Government and governance | Asia, East Asia

15 June 2018

Moon Jae-in’s Minjoo party rode overwhelming public approval for the President to a strong electoral victory that has left the country’s opposition parties reeling, Kyle Pope writes.

The President of South Korea is prohibited by law from campaigning on behalf of candidates in domestic elections. However, the force of Moon Jae-in propelled candidates from the President’s liberal Minjoo (Democratic Party of Korea) to epoch-making levels of political dominance in the June 13 local elections. Timing also played a part in what was the perfect storm for opposition parties.

Elections were held the day after the Singapore Summit. A politically charged electorate went from transfixed by Trump-Kim handshakes to turning out to polling stations at a rate of 60.2 per cent, the highest since the first local elections in 1995.

At nearly 80 per cent, Moon’s approval rates are unprecedented, and it has brought a similarly unprecedented crisis down on the traditionally dominant conservative Liberty Korea Party, as well as the recently formed centre-right Bareun Mirae, with the leaders of both parties resigning in the aftermath.

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Local elections encompass the district, city, and regional level with the national spotlight on the 17 major mayoral and gubernatorial races. Minjoo emerged victorious in 14 of the 17. Other than the conservative heartland of North Gyeongsang province and Daegu city, as well as the island province of Jeju, the Minjoo wave swept all before it. Minjoo also won 11 of 12 by-elections, moving to 130 seats in the 300-member national assembly, compared to LKP’s 113. With minor leftist parties occupying a further 25-seat block, Minjoo effectively has a legislative majority.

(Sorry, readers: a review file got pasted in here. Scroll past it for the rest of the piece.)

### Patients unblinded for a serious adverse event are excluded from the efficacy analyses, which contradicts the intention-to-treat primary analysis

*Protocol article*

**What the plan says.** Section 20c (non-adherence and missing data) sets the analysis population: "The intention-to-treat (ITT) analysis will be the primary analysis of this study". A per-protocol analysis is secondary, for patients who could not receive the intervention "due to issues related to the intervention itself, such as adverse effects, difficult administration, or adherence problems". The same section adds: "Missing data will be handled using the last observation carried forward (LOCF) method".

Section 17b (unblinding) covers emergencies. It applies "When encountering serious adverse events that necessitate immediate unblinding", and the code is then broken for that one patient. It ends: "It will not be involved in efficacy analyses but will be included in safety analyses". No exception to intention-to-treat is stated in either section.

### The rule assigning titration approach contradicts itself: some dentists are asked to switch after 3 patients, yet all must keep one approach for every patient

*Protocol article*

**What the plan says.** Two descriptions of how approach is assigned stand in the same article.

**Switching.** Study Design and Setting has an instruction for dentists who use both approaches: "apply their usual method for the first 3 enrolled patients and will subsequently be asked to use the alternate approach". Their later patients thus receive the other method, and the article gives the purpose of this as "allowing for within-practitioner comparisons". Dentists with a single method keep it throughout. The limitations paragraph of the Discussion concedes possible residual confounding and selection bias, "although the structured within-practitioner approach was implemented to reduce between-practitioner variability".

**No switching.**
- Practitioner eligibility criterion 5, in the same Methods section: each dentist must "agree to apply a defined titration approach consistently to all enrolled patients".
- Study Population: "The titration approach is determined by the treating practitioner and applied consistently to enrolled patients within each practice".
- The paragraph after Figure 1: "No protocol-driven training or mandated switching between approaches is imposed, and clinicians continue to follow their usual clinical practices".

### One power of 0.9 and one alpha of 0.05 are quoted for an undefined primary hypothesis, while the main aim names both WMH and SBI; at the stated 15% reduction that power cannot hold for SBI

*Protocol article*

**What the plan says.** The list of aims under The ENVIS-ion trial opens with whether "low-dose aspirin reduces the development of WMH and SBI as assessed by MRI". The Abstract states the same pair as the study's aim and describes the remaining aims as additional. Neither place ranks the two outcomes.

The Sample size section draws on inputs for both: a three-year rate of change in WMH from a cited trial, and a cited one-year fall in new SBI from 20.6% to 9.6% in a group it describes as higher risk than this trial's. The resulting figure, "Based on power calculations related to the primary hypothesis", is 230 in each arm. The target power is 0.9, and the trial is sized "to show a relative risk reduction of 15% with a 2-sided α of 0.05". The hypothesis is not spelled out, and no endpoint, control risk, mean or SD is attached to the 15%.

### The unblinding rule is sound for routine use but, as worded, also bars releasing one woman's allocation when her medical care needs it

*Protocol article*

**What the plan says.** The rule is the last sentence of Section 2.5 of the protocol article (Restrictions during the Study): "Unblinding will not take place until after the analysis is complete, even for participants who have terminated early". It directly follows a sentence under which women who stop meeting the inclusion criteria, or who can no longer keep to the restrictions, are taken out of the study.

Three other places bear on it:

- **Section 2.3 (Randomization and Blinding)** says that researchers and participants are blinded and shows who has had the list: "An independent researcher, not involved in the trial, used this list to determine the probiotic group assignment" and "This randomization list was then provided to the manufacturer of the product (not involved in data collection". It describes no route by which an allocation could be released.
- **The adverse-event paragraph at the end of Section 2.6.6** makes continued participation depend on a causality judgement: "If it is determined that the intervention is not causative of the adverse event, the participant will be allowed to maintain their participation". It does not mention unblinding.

Minjoo’s spoils include the whole of the capital region, Seoul, Gyeonggi, and Incheon, which accounts for half the population of the country. In Seoul, Park Won-soon faced little resistance in securing a third consecutive term, winning 24 of the capital’s 25 districts. In Gyeonggi province, which encircles Seoul, Lee Jae-myung claimed the first liberal victory since 1998, defeating the conservative incumbent by more than 20 per cent. A string of personal scandals did little to slow down the twin forces of party momentum and a reputation for innovative welfare policy that Lee had on his side. The city of Incheon also changed hands from Liberty Korea to Minjoo, completing the latter’s clean sweep in the capital region.

In the liberal stronghold of the south-western Honam region – comprising Gwangju, South and North Jeolla Provinces – there was no pretense of electoral competition as Minjoo won every race with voter shares at least 70 per cent of the total. The ‘swing’ provinces of Chungcheong and Gangwon and their cities all also went blue too.

Having guaranteed success in the rest of the country, all eyes were focused on what would unfold in the traditionally conservative Yeongnam region. Yeongnam is, in political terms, the other half of Korea: the Busan-Ulsan-metro region, along with Daegu and the surrounding Gyeongsang provinces, disproportionately benefited from development projects through the post-war South Korean economic boom due to patron-client vested interests.